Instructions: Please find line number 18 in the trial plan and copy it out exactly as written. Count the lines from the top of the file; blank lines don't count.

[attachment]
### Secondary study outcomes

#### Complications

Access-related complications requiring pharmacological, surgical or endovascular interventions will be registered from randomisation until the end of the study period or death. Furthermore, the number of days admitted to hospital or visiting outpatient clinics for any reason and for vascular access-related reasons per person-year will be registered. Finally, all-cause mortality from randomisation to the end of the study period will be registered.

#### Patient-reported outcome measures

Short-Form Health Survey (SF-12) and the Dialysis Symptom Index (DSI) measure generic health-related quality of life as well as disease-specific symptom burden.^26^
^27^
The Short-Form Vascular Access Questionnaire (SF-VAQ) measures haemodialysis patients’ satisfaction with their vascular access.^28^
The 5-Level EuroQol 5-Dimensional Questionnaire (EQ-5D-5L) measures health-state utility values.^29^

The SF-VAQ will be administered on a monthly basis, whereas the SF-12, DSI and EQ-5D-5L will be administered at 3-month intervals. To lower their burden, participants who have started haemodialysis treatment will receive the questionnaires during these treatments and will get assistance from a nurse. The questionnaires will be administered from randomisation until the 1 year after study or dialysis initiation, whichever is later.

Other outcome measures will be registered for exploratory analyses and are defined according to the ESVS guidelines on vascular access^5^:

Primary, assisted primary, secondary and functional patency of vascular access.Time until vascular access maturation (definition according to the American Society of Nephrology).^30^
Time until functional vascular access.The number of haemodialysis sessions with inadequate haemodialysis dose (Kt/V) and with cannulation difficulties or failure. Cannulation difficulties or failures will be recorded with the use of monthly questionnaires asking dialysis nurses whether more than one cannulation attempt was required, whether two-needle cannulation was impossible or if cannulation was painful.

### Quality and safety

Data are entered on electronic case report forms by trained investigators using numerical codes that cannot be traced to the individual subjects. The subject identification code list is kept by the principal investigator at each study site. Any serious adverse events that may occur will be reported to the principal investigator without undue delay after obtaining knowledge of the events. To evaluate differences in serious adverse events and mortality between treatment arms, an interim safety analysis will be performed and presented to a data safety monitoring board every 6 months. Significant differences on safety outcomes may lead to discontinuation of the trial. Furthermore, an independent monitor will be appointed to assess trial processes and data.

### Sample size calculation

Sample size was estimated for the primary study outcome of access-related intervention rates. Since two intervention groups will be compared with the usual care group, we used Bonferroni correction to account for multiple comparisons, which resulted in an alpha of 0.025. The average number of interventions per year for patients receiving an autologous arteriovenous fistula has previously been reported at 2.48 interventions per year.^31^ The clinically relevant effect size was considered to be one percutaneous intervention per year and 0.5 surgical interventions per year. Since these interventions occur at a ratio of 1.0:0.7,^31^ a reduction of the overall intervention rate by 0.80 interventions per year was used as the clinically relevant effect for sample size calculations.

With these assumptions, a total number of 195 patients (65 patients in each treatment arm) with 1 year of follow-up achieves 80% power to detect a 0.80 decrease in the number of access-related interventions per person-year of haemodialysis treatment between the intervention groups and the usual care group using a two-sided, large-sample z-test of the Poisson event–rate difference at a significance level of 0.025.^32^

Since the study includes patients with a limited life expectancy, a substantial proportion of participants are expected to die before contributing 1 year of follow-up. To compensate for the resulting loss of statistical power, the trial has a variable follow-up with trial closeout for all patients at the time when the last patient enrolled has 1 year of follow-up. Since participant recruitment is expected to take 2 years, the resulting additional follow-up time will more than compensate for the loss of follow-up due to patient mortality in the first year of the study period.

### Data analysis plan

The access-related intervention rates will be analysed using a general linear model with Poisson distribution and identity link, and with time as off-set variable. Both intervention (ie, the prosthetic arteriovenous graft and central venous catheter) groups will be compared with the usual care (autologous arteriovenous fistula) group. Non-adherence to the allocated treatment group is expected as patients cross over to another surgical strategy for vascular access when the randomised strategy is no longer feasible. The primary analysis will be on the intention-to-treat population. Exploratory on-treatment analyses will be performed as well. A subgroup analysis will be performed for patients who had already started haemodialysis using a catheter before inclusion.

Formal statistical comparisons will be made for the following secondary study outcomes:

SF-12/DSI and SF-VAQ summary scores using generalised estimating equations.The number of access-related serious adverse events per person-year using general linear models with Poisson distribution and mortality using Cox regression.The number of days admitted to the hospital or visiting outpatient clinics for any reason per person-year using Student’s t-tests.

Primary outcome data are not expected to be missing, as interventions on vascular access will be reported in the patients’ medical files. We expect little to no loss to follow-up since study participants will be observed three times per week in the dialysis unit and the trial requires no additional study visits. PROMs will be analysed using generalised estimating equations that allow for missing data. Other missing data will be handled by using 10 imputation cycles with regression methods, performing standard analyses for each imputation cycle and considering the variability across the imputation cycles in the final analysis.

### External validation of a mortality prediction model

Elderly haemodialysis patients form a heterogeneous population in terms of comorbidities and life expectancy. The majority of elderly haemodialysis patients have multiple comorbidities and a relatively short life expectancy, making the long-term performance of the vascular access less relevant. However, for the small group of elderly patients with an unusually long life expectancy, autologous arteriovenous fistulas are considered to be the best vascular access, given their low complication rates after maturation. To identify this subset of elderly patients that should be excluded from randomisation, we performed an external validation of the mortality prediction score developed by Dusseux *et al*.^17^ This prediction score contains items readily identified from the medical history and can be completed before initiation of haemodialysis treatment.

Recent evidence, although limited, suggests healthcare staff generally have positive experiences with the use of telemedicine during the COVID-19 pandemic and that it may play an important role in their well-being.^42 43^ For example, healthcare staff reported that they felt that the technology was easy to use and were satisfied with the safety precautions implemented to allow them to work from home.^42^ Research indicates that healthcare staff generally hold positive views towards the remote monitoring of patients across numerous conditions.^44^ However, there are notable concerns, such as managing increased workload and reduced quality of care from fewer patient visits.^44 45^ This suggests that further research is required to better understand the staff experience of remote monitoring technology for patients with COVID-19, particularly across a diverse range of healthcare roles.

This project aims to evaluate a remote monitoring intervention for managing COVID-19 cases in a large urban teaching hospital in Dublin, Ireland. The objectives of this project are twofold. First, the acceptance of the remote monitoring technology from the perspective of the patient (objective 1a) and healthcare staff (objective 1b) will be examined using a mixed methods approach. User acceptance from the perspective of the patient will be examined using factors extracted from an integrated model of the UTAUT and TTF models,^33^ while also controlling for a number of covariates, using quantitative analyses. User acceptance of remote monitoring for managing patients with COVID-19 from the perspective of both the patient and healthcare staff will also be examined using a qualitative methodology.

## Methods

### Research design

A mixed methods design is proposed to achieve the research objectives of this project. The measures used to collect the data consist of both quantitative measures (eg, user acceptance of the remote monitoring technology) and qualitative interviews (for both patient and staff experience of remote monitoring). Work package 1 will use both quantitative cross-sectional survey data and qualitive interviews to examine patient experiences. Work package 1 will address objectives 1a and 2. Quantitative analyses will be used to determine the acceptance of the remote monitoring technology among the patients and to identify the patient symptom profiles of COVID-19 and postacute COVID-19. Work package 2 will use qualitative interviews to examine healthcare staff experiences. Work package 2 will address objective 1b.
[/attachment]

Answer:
Since the study includes patients with a limited life expectancy, a substantial proportion of participants are expected to die before contributing 1 year of follow-up. To compensate for the resulting loss of statistical power, the trial has a variable follow-up with trial closeout for all patients at the time when the last patient enrolled has 1 year of follow-up. Since participant recruitment is expected to take 2 years, the resulting additional follow-up time will more than compensate for the loss of follow-up due to patient mortality in the first year of the study period.